It’s the dead of the winter and there’s snow everywhere in my part of the world. The NHL and NBA playoff races have yet to heat up and quite frankly these are the dog days of their seasons. However, hope is on the horizon as Major League Basbeall spring training is a couple of weeks away and that’s what gives me hope in the dimness of winter.

Baseball for me is a full year love affair. Considering that the World Series wrapped up on November 2, 2016, it has been just over three months since a meaningful game was played. After the Cubs won a thrilling game 7 affair, the baseball world paid attention to the annual GM winter meetings, free agent signings, trades and CBA ratification which took us to the end of 2016.

This leaves about eight weeks of the year where “nothing” happens in the baseball world. It is during those eight long weeks when I start my fantasy baseball research. I love statistics and I learned how to read as a child from the information and stats on the backs of baseball and hockey cards. The amount of statistics that I can read over and analyze is literally limitless when it comes to baseball and I love every moment of it.

Fantasy baseball is bar none the hardest fantasy sport to play. I know that there are so many variations of fantasy pools these days, but here’s how I generally break down for the four major fantasy sports.

NHL pools are too dependent upon goalies. If you draft or acquire the league’s top goalie you’re pretty much guaranteed to be a top team even with a mediocre roster. Most hockey pools tend to give 40% of their statistics to goalies who often account for two or three roster spots on a given fantasy squad. This reliance on goalies does mirror real life where so often a hot goalie carries a mediocre team to the playoffs and a bad goalie will sink even the best of teams (here’s looking at the Blues and Stars this year). Also factor in that key goalie stats such as wins, shutouts, and goals against average can be random and team dependent from year to year. Frustrating picking that winner at best…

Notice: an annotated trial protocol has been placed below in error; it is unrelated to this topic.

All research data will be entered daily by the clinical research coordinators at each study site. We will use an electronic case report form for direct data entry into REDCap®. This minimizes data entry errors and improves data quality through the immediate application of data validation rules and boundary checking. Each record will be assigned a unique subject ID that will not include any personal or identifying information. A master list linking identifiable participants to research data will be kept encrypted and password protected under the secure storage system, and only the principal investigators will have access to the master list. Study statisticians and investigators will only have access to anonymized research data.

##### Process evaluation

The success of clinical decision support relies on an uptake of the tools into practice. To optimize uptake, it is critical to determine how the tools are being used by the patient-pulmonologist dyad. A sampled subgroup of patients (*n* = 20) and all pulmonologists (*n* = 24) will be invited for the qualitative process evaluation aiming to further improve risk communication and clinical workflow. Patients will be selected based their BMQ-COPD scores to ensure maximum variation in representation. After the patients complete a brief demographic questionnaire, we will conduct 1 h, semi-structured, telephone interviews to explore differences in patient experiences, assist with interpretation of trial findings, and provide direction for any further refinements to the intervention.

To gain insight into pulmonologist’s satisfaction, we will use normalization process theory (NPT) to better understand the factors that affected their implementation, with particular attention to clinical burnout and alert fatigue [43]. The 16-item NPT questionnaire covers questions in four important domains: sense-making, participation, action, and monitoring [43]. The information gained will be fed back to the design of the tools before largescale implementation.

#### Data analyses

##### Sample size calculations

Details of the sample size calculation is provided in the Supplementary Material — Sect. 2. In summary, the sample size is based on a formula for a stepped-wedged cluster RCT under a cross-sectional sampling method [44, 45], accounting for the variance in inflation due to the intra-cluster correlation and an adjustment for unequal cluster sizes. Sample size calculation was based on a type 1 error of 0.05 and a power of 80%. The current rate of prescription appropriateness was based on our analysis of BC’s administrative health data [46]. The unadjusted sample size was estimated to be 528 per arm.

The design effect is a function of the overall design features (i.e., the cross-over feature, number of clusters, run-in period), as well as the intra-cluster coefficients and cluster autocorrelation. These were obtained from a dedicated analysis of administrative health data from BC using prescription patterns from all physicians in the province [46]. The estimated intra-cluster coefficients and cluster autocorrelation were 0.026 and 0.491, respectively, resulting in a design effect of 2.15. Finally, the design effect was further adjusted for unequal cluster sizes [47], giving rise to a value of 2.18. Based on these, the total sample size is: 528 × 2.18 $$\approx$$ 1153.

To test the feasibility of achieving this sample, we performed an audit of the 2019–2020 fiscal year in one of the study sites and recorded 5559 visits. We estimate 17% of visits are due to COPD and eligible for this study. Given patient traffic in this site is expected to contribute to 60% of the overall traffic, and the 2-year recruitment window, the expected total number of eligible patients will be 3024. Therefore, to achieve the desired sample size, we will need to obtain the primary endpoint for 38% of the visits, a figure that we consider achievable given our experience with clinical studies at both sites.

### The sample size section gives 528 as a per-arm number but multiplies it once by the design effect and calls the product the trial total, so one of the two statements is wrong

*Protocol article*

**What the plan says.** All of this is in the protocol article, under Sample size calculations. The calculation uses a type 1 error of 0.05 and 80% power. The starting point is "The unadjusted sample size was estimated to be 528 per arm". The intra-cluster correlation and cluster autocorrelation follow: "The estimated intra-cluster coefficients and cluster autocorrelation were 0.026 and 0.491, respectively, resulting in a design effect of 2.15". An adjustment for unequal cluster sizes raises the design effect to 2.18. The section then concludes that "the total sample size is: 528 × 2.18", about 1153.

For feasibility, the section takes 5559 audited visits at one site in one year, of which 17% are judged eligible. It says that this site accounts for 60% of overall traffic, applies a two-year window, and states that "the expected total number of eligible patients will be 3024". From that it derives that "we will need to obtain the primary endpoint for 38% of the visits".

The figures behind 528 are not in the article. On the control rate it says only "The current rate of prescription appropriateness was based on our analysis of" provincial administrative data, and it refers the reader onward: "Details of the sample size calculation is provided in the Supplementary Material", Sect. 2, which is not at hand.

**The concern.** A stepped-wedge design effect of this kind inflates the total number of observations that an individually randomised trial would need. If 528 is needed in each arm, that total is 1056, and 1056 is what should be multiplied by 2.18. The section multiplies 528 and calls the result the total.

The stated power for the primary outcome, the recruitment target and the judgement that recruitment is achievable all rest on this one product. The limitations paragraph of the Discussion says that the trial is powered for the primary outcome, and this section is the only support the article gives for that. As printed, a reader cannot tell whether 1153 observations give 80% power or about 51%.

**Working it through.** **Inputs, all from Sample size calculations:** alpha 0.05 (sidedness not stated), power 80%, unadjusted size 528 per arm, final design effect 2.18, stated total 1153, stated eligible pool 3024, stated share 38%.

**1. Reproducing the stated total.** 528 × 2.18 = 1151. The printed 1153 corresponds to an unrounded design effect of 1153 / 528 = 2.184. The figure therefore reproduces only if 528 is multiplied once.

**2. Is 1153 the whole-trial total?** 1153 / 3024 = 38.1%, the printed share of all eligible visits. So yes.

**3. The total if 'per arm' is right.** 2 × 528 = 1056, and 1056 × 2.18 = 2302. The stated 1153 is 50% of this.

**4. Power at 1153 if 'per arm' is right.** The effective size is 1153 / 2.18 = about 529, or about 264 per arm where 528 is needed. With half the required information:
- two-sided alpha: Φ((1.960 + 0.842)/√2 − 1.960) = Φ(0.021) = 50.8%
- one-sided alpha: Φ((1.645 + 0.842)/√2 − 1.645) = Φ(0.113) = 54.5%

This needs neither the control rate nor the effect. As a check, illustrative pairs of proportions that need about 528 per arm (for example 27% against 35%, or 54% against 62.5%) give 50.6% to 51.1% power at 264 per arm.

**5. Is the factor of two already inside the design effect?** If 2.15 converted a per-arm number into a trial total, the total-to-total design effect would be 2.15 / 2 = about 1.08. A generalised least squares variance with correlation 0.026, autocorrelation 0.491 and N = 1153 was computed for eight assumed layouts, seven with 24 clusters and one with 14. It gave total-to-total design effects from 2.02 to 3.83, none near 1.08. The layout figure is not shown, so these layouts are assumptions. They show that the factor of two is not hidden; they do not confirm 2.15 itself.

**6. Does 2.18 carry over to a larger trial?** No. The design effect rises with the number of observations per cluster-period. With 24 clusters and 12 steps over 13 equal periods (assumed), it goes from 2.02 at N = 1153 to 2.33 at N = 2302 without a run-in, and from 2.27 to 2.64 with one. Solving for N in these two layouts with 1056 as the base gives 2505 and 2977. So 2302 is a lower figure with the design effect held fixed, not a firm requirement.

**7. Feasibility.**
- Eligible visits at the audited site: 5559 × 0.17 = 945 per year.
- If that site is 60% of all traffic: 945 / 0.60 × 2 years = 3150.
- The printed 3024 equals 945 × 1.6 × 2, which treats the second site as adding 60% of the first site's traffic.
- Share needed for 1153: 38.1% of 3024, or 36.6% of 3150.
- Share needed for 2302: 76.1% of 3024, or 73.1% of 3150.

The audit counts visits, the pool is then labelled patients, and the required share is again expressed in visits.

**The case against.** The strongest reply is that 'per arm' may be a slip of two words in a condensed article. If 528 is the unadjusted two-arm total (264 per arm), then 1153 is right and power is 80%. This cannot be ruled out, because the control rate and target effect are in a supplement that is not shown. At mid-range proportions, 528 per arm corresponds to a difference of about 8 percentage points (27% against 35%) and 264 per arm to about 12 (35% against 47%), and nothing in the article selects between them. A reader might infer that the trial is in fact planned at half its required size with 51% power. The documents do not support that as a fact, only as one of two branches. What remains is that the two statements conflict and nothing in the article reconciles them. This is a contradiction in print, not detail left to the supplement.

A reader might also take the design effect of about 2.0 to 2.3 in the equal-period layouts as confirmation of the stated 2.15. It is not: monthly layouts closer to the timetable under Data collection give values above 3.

I once won a league with a dog shit team by picking up James Reimer and Bobvroski off waivers during the 2012-13 lockout shortened years. Two hot goalies down the stretch in a head to head style league was all that was needed to win a championship. Bullshit win but I’ll take it.

Now that I’m riled up NFL football pools infuriate me the most. I’ll admit I tend to be pretty mediocre in football pools. Given that there is only 16 weeks of fantasy football, the sample size is simply too small and luck dependent. I’m sure I will receive some flack for this, but it’s true. How often has your fantasy football league been won because somebody picked up some previous no name running back who becomes the leagues top player, or conversely your top running back or wide receiver breaks his leg first week of the year, gets suspended, etc… fuck fantasy football.

Lastly, NBA pools are actually pretty sweet. There’s multiple ways to build your team. You can build a balanced team of shooters and bigs and be middle of the pack in most stat categories.

If you choose to build a team based around three point shooters you will likely suffer in the rebounds, blocks and turn over categories, while a team of bigs will not provide you with enough points, three pointers and assists to be competitive. The one thing about NBA pools that’s key is that your top players better perform. The NBA is awesome, but it’s a league where for the most part the players are who they are. The top teams tend to be self identified and rightfully so before a meaningful game is even played. Basketball is awesome but my heart still belongs to fantasy baseball.